The reshaping of the political-institutional structures, characteristic of the central Middle Ages, it was so deep that lead to a rehash of the even more spatial minute nets, which in the present state of the studies, is virtually impossible to delineate. This happened through a stately aspect of development, parallel processing in the dynastic sense of the dignity of count or marquis, by virtue of the appropriation of public rights by the lords land. The power void caused locally by the failure of royal authority was occupied by the lords of the castle, landowners, ecclesiastical entities not subject, thanks to royal concession, to the ordinary jurisdiction of civil servants. Imitating the public power, they took possession of their own powers, including to impose on peasants their own "protection" and the powers of command ("banno"), which over time had come accumulating. An essential feature of the lords day "banno" was their territoriality: the lord of banno, or local (= loci dominus "lord of the place") that was also the territorial lord of a village, the exercise of judicial authority that took place within geographically defined areas, which went beyond the assets of "curtis" possibly in his possession and also extended on rural landowners who were not economically dependent. Heart and instrument of this type of lordship was often a castle: the "focal point", as has been mentioned, around which he had come by imposing, defining and shaping, until the "boundaries" of the influence ruled by another man the coercive power of the "dominus loci".
The paths followed in the political-territorial reorganization of central and northern Europe are of great interest, compared to the general European context, the importance of the Italian peninsula from the communal movement, which developed in the last years of the eleventh century: importance that is best understood if we consider two special characteristics of Italian urban communes. First, in contrast to those beyond the Alps, Italian ordinary citizens were expression mostly of the middle class only, a political composite class, which drew simultaneously from both merchant families and military aristocracy. Second, while in the rest of Europe the territorial expansion of cities was just over the city walls, the urban communes in Italy - veritable city-state - is due to the construction of large territorial domination. To characterize them was short, from this point of view, the conquest of their nearby countryside, which meant mostly overlap with the other local community centers and the children. The great military dynasties survived in marginal areas.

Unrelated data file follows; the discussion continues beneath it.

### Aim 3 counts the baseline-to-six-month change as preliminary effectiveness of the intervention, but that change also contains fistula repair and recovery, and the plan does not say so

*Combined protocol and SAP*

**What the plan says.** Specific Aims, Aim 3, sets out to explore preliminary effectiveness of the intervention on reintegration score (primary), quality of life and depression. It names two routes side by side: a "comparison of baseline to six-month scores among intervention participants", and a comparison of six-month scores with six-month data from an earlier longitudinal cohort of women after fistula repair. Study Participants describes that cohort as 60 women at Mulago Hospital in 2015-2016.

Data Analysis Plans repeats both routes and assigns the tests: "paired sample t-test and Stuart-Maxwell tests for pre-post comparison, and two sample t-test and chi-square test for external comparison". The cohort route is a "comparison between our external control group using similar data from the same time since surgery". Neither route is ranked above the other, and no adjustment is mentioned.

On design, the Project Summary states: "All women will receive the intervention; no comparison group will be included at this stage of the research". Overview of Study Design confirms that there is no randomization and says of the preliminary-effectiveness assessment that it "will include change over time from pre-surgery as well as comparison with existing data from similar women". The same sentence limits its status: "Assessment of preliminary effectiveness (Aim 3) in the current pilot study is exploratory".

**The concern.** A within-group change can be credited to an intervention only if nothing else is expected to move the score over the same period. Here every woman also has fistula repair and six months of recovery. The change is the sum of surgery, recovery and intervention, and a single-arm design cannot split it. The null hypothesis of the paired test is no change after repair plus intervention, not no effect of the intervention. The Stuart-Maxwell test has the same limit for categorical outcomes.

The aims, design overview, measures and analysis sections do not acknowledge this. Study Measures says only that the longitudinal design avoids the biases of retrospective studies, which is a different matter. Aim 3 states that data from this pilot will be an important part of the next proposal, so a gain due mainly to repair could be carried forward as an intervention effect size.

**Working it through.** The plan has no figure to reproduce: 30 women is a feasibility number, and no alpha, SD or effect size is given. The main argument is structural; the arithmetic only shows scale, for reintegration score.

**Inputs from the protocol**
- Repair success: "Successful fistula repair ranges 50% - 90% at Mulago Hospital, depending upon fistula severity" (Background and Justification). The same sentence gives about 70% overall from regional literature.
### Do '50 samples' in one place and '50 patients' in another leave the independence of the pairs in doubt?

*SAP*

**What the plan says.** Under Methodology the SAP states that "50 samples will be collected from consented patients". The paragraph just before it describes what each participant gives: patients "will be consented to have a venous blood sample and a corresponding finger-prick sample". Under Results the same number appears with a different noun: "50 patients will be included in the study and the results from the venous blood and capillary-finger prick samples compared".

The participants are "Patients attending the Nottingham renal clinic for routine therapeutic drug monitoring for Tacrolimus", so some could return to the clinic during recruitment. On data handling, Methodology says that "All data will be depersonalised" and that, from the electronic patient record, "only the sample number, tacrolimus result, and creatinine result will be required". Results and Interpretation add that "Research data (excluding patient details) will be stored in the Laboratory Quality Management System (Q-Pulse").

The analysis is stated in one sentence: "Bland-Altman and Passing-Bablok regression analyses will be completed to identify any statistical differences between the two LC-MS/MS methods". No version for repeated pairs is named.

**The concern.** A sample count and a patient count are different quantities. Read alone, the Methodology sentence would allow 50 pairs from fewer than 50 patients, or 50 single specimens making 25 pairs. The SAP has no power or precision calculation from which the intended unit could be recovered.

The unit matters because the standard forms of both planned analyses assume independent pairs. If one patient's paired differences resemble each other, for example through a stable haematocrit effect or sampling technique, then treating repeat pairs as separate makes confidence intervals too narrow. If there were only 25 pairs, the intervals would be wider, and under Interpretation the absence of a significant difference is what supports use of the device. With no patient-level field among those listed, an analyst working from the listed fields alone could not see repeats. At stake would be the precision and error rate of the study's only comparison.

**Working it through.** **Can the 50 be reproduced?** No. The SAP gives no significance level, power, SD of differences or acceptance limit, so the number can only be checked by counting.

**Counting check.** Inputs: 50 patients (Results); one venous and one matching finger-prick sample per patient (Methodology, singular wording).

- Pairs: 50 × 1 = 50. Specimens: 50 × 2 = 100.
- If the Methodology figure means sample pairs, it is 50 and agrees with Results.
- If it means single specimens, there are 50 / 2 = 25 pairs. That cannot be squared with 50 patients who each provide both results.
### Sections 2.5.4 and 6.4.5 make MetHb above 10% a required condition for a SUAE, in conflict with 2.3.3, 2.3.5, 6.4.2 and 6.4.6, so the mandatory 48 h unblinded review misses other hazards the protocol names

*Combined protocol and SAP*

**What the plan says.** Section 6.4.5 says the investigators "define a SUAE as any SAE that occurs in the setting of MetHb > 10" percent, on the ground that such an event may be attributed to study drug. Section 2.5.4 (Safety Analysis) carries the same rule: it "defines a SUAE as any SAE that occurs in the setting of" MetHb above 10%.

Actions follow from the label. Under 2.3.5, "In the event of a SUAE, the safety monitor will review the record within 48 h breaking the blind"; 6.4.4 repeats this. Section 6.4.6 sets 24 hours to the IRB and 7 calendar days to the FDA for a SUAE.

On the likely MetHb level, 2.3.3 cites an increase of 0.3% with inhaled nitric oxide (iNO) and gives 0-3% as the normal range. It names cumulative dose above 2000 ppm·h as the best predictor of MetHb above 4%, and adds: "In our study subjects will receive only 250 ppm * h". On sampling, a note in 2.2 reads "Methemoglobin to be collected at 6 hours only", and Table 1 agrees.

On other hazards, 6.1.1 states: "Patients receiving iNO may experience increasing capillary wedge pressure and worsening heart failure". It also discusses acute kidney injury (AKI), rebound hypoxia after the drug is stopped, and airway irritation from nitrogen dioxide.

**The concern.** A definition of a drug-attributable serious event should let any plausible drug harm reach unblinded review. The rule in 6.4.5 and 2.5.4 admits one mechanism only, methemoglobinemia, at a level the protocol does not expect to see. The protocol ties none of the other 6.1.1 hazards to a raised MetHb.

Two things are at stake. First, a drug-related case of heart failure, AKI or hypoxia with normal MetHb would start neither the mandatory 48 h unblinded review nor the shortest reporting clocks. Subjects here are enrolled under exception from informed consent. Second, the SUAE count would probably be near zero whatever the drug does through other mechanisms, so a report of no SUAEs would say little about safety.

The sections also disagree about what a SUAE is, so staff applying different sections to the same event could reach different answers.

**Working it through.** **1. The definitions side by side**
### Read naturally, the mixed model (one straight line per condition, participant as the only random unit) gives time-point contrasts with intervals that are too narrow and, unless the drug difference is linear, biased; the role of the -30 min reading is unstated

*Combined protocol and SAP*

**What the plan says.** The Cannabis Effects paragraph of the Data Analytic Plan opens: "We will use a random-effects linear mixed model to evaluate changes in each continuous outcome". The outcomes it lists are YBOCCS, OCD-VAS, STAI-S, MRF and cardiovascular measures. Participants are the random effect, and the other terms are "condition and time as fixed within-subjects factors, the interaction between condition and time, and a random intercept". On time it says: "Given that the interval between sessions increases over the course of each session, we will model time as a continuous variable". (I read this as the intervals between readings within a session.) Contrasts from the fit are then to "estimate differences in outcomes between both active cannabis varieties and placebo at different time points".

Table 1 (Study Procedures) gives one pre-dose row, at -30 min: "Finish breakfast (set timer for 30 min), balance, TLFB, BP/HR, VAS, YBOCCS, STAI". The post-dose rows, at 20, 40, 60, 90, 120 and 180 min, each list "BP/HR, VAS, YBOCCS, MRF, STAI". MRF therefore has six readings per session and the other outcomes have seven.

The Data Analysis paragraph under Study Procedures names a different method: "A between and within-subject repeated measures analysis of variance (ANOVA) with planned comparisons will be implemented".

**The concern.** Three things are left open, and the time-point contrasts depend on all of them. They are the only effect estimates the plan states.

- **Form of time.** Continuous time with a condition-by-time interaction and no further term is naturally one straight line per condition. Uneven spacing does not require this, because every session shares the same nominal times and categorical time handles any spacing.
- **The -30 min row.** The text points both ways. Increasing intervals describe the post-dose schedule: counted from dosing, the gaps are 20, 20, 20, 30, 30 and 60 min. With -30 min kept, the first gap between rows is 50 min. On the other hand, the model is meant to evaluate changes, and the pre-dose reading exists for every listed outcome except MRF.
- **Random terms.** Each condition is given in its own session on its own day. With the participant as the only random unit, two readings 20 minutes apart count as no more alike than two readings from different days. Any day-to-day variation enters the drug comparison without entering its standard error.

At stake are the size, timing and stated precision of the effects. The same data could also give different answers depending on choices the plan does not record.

All this explains why, as we mentioned, north-central Italy between the thirteenth and fourteenth century appears as a complicated net of domination with different origin, created either by the communes and urban lordships that there were overlapping (such as Visconti Milan, the Camino in Treviso, the Este in Ferrara, Modena and Reggio), both from the major dynasties and the Committees marquis (Counts of Savoy, marquis of Saluzzo and Monferrato) that were connected to the traditions of public character of the Carolingian era. The expansion of the main political-territorial construction, Savoy and Milan, Florence and Venice in particular, resulted in the mid-fifteenth century - that is, at the time of the Peace of Lodi (1454) - in a more balanced structure on a regional scale.
July 12, 1416
The Battle of Sant'Egidio, in addition to designating the new lord of Perugia was the definitive consecration of one of the most famous Italians commanders of the fifteenth century: Braccio da Montone.
June 2, 1424
The extreme confidence and his reputation of invincibility will lead Braccio da Montone not only to a crushing defeat near L'Aquila, by the hands of his former pupil, Jacopo Caldora, but also to the loss of his own life. The frieze of the best Italian captain detained until then by Braccio ended with this battle: it was the time of Jacopo Caldora.
September 15, 1448
The siege of Caravaggio is a real break point in the pluriannual conflict between the Republic of Venice and the Duchy of Milan. With this victory, the freedom of Milan was saved due to the fact that the Venetian army will need some years to recover from the crushing defeat of its forces under the command of Michael Attendolo.
August 21, 1482
The papal army, led by Roberto Malatesta, defeats one of the swampy marshes of Campomorto, near Aprilia, the forces of the Kingdom of Naples, commanded by the Duke of Calabria. The papal infantry of XV cen., among the best in Europe, resulted decisive in one of the bloodiest Italian battles of the era.